My endorsement: Handling the budget right
By Robert D. Ebel
At first, balancing the budget was easy. Then came the recession. By July 2009, the District faced a $400 million revenue shortfall for 2009 and $878 million for 2010.
But what the city got from the mayor in July 2009 was a set of financial gimmicks — “one-time” plans for millions of dollars of “undesignated cuts.” When at the budget hearings, D.C. Council Chairman Vincent Gray challenged Mayor Adrian Fenty to be specific, the mayor left it to his budget staff, which answered, “that’s a technical question.”
It’s very difficult stuff, balancing budgets. But with Gray’s leadership, the council has made the hard decisions. Much has been said that the political leadership in the District is not getting the “credit” it is due for a well-managed city. That’s not quite true: The credit is going to the right place — to Gray’s leadership.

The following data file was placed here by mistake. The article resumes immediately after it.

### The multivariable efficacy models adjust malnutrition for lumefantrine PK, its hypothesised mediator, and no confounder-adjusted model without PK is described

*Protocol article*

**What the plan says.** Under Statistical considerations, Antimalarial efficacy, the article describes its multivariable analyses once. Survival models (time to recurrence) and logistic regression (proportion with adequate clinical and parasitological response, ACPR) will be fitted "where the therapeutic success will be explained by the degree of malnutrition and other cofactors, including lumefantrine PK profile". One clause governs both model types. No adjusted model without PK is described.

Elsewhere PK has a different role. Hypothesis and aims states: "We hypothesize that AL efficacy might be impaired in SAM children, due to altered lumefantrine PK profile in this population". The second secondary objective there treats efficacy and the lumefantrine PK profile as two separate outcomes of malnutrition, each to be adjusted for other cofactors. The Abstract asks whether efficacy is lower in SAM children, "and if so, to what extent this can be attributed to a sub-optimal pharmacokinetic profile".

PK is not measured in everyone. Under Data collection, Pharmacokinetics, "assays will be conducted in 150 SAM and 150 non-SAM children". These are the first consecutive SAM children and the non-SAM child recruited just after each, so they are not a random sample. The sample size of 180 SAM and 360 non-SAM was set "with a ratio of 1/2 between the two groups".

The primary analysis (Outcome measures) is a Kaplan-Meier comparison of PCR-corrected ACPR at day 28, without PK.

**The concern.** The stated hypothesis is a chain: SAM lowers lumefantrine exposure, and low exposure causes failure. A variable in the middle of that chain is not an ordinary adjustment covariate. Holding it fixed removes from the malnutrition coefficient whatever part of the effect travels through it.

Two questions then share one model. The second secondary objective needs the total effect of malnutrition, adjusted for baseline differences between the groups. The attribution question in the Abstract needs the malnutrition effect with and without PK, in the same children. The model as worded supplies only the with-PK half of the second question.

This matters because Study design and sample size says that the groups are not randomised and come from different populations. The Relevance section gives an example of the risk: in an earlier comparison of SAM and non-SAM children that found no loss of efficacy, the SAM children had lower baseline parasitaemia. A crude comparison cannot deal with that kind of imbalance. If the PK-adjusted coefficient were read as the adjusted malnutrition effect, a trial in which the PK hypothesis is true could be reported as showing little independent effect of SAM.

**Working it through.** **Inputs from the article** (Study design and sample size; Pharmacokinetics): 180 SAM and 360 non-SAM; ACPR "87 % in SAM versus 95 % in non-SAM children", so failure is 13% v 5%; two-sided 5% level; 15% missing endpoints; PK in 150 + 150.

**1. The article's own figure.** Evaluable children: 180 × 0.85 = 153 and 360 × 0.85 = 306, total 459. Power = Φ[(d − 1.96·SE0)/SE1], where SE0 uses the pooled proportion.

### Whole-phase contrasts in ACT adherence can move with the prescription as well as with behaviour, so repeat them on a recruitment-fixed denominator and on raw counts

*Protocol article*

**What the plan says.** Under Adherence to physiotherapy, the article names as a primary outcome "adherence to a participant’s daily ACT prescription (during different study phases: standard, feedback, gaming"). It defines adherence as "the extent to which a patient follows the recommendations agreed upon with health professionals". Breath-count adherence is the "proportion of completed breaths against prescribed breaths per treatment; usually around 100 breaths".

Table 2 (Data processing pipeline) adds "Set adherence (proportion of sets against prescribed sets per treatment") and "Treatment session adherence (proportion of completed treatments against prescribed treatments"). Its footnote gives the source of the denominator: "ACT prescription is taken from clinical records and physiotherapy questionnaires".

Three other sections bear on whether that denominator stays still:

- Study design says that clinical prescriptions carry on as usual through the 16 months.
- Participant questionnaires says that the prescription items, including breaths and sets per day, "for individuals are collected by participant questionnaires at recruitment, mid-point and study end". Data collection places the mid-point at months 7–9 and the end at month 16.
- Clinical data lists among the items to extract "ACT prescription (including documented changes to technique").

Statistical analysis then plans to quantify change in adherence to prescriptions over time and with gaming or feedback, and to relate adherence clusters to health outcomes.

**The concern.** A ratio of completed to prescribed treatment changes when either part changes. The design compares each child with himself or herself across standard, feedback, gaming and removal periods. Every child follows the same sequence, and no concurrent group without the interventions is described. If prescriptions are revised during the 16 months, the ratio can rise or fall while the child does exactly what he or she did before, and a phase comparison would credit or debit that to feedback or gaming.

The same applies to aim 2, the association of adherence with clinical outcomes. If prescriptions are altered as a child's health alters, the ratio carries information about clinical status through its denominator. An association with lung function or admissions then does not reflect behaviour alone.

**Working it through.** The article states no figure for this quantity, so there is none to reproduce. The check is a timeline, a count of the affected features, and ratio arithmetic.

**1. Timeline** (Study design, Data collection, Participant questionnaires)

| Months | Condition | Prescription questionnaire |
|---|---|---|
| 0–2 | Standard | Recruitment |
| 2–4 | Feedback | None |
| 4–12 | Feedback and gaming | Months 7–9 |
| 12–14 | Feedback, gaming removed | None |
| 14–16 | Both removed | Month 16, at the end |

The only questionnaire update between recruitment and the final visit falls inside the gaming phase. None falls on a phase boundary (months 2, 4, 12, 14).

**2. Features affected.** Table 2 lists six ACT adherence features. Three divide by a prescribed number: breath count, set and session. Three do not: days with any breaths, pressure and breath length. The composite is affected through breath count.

A budget is more than a collection of dry tax law and economic data; it is an expression of community relationships — between individuals and between the people and their government. Vincent Gray understands and acts on that fundamental truth.
The writer served as the District’s deputy chief financial officer and chief economist from 2006 to 2009.
| September 3, 2010; 6:08 PM ET
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